You have just offended a lot of people in a lot of different ways. Non-western men seek out “wife/mummy things” (things!?!)?? Hinduism and Islam teach slut-shaming (how are you an expert on so many religions?)??! Feminism and religion “just do not go together”?? Stop generalizing, simplyfying, and reducing what you do not know.

  • Alex Catgirl @ at 1:15 pm, January 1st, 2010


    Something about assuming comes to mind, where did I say non-western men? Granted most people tend to seek out mates of their own culture, but it’s not a hard and fast rule, never has been.

    Traditional or religious men seek them out as they ascribe to the laughable wifey/mummy/help-mate mentality aforementioned losers are looking for.

    As for defending the Abrhamic faiths, Hinduism, or even Buddhism , how are they not patriarchal? Many religious dumpkins have written apologetic thesisses trying to defend or justifty their sexist…homophobic…anti-modern laughable belief systems from criticisms based on empirical fact, all have failed, so good luck with that.

    I personally do not bother trying to understand the nuisances of other people’s delusions(a/k/a theology), preferring to call them morons before moving on to more important concerns=/

    Why worship gawd/the gods if you can be a Goddess.

  • RebJ @ at 2:56 pm, January 1st, 2010

    @Alex Catgirl

    As an atheist myself, I choose not to wave off the deeply personal issues of religion and faith as other people’s “delusions”. You are free to do so, of course, but can we remember that women also practice these “patriarchal” religions, and not all of them have been brainwashed? Feminism that disrespects the cultural and religious identities of other women has never worked, and never will.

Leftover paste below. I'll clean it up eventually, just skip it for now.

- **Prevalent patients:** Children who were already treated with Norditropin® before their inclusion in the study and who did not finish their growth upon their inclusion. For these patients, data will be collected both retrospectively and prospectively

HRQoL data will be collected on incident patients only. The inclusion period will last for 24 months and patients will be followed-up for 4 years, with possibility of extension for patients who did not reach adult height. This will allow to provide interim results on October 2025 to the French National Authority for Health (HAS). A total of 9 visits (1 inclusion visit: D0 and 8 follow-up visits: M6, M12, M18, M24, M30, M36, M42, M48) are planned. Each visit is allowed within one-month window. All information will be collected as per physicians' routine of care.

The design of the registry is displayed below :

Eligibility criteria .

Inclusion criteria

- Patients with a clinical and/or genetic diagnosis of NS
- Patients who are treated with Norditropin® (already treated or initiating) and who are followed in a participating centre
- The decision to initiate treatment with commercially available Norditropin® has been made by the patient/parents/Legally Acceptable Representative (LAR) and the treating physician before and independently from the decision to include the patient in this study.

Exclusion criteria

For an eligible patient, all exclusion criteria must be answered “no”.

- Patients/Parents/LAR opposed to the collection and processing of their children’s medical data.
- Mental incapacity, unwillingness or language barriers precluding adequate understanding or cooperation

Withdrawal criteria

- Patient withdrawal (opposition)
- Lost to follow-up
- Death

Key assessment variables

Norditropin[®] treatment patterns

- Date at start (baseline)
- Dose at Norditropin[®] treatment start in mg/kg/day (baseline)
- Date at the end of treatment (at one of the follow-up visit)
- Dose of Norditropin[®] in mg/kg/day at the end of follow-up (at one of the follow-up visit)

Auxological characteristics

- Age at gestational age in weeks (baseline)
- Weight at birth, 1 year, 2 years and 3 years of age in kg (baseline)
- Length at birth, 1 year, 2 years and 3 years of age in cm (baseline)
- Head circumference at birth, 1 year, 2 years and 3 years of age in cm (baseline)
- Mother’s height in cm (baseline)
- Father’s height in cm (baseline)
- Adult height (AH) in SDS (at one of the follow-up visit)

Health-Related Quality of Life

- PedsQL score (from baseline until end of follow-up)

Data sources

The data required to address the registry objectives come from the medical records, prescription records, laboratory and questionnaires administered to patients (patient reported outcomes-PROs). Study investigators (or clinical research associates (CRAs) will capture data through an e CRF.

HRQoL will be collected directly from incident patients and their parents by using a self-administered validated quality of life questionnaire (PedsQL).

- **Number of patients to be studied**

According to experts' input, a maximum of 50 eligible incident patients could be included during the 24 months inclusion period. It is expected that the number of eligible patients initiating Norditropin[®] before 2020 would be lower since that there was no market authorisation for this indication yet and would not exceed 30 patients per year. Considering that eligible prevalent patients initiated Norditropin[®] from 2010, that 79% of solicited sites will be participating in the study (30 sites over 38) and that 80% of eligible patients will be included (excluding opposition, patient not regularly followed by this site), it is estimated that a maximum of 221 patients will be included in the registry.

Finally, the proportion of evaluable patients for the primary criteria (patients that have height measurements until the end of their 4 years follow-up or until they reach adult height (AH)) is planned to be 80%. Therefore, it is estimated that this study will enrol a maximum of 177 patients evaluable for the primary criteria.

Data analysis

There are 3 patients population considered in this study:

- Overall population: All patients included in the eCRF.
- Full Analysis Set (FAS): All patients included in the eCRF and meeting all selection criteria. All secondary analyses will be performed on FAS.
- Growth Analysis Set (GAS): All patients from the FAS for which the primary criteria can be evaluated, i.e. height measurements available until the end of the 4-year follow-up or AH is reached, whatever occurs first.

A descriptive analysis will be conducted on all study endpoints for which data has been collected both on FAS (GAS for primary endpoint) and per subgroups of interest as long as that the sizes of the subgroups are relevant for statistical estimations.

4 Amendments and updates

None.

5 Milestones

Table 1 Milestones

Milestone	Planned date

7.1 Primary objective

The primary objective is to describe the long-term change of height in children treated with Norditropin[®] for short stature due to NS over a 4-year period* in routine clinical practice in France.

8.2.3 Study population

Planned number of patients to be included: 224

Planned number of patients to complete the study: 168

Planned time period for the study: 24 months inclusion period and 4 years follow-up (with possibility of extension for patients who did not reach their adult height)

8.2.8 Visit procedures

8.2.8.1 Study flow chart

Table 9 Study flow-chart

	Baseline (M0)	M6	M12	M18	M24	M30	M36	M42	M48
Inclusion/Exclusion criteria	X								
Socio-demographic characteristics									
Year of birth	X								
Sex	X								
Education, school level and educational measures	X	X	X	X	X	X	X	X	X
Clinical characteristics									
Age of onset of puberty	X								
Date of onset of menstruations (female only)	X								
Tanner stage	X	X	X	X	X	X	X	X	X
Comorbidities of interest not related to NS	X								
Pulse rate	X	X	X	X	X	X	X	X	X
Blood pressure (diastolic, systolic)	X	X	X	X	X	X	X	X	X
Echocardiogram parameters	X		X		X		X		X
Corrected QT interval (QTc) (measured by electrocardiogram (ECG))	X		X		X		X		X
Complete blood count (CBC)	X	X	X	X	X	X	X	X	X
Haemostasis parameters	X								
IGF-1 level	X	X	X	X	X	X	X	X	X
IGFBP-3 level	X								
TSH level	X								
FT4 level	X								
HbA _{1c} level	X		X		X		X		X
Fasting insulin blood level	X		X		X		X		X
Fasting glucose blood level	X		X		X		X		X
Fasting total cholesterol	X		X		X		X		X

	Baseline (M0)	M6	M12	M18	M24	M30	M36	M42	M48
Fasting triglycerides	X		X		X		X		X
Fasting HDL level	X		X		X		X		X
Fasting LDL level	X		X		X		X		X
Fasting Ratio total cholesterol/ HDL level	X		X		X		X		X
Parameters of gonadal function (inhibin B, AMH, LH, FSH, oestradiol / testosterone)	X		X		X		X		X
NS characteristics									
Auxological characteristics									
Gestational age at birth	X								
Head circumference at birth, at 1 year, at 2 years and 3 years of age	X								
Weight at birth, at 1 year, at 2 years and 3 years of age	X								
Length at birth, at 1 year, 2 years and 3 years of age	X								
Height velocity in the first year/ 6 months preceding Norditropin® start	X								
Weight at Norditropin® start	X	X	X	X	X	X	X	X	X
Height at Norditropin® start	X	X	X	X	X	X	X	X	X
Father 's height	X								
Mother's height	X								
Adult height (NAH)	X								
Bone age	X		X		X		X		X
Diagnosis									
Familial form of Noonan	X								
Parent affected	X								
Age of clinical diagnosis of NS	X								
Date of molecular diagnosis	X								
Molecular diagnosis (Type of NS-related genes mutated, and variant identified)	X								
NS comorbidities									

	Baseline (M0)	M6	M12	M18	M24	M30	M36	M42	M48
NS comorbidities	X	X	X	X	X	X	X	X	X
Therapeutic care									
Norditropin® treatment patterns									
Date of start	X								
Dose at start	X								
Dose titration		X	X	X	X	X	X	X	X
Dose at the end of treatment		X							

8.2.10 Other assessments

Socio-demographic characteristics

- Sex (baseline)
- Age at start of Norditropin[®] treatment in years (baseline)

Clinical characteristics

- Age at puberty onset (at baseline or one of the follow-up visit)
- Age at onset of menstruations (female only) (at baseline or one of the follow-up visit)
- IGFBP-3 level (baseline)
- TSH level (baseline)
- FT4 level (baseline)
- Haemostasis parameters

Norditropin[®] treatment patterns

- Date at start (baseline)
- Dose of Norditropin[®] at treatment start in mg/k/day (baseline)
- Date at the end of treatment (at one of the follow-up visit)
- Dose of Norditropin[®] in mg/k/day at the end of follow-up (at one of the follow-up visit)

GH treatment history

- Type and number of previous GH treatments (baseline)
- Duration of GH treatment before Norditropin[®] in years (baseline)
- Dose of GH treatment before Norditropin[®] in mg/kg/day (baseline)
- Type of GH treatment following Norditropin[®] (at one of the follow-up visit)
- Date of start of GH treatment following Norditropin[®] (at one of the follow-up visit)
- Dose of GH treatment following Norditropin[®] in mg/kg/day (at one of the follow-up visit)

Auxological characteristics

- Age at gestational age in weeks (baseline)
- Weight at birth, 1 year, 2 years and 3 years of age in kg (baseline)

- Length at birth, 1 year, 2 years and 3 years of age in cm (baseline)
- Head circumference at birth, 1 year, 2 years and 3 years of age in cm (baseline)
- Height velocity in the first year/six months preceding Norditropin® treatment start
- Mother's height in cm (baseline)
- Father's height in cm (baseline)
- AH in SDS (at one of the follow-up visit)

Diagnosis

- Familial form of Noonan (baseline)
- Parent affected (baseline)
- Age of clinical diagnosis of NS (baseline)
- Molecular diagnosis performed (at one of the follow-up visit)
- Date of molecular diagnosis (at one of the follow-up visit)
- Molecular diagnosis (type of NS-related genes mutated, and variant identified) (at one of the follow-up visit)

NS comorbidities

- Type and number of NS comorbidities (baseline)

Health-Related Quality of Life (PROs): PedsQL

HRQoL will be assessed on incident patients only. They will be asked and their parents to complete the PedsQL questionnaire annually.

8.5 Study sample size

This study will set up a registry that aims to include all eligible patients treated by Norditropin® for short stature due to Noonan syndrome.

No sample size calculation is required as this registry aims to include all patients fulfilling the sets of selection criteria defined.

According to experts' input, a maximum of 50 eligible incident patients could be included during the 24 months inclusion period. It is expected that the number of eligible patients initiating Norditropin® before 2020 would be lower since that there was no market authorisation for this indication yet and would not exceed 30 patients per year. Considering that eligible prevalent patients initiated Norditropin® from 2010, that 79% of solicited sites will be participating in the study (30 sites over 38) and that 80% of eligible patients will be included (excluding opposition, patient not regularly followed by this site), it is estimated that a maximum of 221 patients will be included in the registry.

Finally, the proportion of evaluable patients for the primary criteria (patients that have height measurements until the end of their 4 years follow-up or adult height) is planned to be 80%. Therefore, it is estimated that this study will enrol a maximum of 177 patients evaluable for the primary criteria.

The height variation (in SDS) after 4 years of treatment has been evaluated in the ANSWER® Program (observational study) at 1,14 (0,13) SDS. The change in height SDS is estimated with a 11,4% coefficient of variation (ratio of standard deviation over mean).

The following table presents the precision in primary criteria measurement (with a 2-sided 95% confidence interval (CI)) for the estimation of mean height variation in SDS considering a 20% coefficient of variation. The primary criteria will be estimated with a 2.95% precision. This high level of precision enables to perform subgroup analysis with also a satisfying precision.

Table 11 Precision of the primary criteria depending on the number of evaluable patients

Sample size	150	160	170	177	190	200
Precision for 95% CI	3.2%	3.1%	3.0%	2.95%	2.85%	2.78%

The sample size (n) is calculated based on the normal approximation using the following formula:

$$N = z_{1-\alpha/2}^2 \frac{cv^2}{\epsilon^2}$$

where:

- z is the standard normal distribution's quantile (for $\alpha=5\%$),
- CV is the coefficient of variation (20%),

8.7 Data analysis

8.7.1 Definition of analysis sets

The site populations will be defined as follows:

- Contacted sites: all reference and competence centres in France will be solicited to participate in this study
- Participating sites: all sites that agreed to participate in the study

There are patriarchal elements in society all around us. I’d rather rethink the contexts behind those elements, than reject it solely based on their patriarchal origins.

  • diza @ at 10:46 pm, January 3rd, 2010

    An element to consider is perhaps that in this (western) society Men are expected (and in some arenas required by law) to wear a suit that buttons to the top most button which is a covering of the whole body bar the neck, head and hands and yet women in this society are expected to take a more sexualised and frivalous approach to looking acceptable/attractive and we’ve been taught to think this is us being liberated but actually it is an oppresion of sorts as varying statistics show for example the more attractive a woman is the more likely she is to get a job and being slim and wearing makeup will greatly increase your chance of getting a job from an interview, this is not the case if you are a man.